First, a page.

“Until today, the ministry has only obtained 77 responses,” she said when replying to a question by Charles Santiago (DAP-Klang),

Maznah said that of the 77 responses, 70 or 91 per cent agreed with the proposal, about three per cent disagreed and 6 per cent were indifferent.

The feedback is too small for us to implement the policy, especially in comparison with the over 11 million workers in the labour force nationwide.

“It is not representative of the number of workers,” she said.

She added that the ministry would continue with its blog to obtain more feedback as well as to organise a three-party workshop in mid-July this year involving workers’ associations, employers associations, academics and government agencies.

“Whatever feedback we obtain from the blog and the workshop will be used as input for the government’s consideration,” she said.

In a supplementary question, Charles slammed the ministry for deferring its decision to introduce minimum salaries for security personnel to 2011 although it was set to begin on July 1 this year.

“It is important for the nation. The government had decided to introduce the policy but suddenly, this was a retracted.

“This is like one step forward and three steps back. From what I have read from the news, I see that this shows that the government is afraid of the private sector, especially the security firms that have been urging the government not to introduce the policy,” he said.

Charles asked if the government had the “political will” to introduce minimum wages for the country, especially in view of the New Economic Model’s target of achieving a high-income status for the country.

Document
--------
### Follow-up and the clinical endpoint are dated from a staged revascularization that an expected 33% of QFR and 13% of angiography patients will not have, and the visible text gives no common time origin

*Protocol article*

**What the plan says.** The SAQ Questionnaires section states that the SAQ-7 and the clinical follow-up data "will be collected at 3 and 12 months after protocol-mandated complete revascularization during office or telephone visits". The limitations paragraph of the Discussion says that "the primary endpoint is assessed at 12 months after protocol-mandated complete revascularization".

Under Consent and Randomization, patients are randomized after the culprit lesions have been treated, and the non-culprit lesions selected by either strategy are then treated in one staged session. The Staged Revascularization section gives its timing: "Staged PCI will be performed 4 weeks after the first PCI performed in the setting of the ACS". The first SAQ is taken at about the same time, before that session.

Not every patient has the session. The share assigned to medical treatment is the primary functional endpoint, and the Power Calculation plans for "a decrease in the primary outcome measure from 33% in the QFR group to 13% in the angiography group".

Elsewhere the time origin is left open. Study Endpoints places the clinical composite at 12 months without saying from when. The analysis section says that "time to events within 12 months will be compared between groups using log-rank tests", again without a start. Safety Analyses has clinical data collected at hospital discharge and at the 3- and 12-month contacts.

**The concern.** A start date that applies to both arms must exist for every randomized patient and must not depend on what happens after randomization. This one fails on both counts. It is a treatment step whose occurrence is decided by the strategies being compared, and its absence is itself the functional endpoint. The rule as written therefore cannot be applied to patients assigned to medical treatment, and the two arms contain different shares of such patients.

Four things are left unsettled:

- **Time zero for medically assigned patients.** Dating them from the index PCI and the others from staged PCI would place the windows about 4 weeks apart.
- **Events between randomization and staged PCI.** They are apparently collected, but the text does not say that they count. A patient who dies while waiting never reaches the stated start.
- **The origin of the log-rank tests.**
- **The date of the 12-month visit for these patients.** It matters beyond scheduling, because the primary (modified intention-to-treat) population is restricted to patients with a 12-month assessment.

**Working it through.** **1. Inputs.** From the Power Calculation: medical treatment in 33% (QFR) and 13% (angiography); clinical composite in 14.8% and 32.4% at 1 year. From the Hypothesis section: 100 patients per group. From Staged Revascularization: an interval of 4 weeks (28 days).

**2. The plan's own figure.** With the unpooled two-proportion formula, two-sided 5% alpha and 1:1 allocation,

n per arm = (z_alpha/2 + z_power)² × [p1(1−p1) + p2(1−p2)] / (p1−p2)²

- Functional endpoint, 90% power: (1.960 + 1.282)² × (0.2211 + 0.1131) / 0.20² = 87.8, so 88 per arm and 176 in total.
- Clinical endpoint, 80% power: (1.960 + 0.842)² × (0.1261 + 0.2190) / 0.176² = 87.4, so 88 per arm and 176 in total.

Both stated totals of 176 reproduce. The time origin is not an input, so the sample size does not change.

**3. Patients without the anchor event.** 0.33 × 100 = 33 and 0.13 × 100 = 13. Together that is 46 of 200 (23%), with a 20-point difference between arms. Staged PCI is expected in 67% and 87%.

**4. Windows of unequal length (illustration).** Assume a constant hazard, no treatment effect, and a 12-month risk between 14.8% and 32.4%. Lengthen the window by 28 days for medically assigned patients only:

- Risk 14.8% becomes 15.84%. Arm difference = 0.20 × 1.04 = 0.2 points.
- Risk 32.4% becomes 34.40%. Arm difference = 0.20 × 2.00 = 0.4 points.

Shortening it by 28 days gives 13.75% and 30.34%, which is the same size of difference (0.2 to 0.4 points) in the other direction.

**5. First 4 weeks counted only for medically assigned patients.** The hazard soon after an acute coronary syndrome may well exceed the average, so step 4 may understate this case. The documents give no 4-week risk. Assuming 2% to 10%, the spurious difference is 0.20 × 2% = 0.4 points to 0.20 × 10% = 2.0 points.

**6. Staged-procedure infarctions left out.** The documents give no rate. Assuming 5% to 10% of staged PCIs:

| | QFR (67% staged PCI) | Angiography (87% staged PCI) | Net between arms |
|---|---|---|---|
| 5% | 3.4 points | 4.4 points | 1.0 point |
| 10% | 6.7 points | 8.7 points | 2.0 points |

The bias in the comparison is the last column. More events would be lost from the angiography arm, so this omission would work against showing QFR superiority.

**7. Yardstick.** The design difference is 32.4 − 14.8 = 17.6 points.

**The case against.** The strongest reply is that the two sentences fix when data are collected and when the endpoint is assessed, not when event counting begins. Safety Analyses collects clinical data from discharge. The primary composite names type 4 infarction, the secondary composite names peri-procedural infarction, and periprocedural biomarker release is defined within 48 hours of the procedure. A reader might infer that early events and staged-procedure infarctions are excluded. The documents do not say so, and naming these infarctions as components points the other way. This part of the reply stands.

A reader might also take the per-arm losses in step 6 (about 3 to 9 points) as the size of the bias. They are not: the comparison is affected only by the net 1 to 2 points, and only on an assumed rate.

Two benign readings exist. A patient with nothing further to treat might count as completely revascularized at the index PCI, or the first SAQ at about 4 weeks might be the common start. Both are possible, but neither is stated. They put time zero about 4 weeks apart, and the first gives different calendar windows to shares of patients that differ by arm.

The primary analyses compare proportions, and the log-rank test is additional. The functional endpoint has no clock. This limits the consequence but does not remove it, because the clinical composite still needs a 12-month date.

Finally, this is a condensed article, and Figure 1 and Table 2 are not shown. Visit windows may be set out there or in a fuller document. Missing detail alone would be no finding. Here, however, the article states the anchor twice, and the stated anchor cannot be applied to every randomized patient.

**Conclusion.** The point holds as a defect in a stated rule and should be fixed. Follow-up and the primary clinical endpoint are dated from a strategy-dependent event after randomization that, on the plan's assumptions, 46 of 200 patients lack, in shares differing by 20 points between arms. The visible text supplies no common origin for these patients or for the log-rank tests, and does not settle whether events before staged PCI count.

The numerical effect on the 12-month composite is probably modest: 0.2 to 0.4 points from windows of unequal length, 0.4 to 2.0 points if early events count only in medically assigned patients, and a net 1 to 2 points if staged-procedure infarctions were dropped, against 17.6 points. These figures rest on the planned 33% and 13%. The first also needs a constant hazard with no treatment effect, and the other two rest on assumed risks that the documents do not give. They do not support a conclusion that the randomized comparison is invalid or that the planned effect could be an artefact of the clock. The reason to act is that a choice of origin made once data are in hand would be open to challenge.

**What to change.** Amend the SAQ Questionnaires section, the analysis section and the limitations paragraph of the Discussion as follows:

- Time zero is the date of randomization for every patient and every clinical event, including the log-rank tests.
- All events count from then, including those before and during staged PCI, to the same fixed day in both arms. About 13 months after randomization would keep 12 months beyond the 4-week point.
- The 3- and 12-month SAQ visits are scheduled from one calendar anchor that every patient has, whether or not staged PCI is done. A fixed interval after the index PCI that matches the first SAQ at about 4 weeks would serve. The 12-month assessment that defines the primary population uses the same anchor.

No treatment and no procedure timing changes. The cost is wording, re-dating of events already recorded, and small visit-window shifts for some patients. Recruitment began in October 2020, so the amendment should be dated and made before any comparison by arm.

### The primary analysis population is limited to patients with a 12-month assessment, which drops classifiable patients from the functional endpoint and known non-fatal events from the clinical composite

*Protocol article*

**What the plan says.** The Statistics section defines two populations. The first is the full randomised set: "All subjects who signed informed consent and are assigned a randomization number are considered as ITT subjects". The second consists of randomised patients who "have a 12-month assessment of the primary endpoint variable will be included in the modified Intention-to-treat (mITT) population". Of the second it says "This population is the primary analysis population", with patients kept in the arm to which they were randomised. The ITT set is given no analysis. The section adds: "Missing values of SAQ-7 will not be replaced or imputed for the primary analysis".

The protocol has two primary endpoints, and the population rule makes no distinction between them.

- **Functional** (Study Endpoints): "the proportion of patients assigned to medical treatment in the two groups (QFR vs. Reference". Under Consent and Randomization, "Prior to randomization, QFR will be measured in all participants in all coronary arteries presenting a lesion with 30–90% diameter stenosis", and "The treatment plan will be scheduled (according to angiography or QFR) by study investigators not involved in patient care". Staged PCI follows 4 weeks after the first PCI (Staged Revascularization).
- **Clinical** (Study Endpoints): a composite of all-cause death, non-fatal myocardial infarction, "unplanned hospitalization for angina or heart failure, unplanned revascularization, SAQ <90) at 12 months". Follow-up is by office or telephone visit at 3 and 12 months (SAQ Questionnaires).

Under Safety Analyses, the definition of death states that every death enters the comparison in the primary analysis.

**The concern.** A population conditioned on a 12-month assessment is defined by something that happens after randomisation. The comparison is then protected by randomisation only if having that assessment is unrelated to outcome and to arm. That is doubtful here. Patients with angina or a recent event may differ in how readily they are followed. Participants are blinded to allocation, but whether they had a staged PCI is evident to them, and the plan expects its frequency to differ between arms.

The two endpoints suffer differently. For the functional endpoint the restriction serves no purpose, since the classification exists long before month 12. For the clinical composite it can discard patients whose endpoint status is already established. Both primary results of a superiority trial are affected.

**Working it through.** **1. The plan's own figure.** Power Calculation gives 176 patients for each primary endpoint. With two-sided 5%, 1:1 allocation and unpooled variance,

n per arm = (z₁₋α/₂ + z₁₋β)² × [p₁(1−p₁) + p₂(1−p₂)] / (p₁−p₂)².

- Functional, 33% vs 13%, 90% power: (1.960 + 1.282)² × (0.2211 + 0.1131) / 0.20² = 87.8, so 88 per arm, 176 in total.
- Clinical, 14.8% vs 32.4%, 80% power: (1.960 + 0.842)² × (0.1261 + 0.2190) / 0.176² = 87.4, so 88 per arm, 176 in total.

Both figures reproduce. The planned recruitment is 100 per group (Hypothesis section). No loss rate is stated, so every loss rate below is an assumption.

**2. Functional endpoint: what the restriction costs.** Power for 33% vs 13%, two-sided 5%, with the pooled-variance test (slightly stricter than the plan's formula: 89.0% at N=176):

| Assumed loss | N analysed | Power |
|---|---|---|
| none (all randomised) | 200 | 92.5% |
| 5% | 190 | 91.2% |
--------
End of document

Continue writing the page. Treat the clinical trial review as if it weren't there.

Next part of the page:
In her response, Maznah said that the Cabinet had on January 13 this year instructed the ministry to study the proposal to introduce minimum wages.

“For your information, your accusation that we are frightened of the private sector and that we have no political will — this is just a perception typical of the opposition.

“The introduction of minimum wages involves many processes and many ministries. It involved the communication between the ministries and other important parties like the workers unions and other associations,” she said.

Maznah pointed out that a single policy could not be used for all sectors.

“We need to have a proper, detailed study, which would include making comparisons to other countries as well,” she said.

In another supplementary question, Dr Dzulkefly Ahmad (PAS-Kuala Selangor) asked Maznah for the ministry’s plans in improving the wages of the labour force.

“About 40 per cent of the labour force earn less than RM1,500 monthly and 75 per cent of them are the bumiputras from Sabah and Sarawak,” he said.

Maznah said that the 10th Malaysia Plan programmes provide ways and means to improve the welfare of the labour force.

“We are also looking into ways and means on how to lessen our dependence on foreign labour as well as how to improve the skilled workers force.

“Our target is to raise our 25 per cent of skilled workers in the workforce to at least 50 per cent,” she said.

new newspaper Uthaya Surian hits the streets

May 4th, 2010
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Well, I try look on the bright side and have this to say: at least we have more pages to read, if we want to.

KUALA LUMPUR, May 2 – A new Tamil daily, started purportedly with the blessing of Prime Minister Datuk Seri Najib Razak, hit the streets yesterday, making the small Tamil readership field crowded with four dailies, each having its own distinctive political interest, with the exception of the middle-of-the-road Malaysian Nanban daily.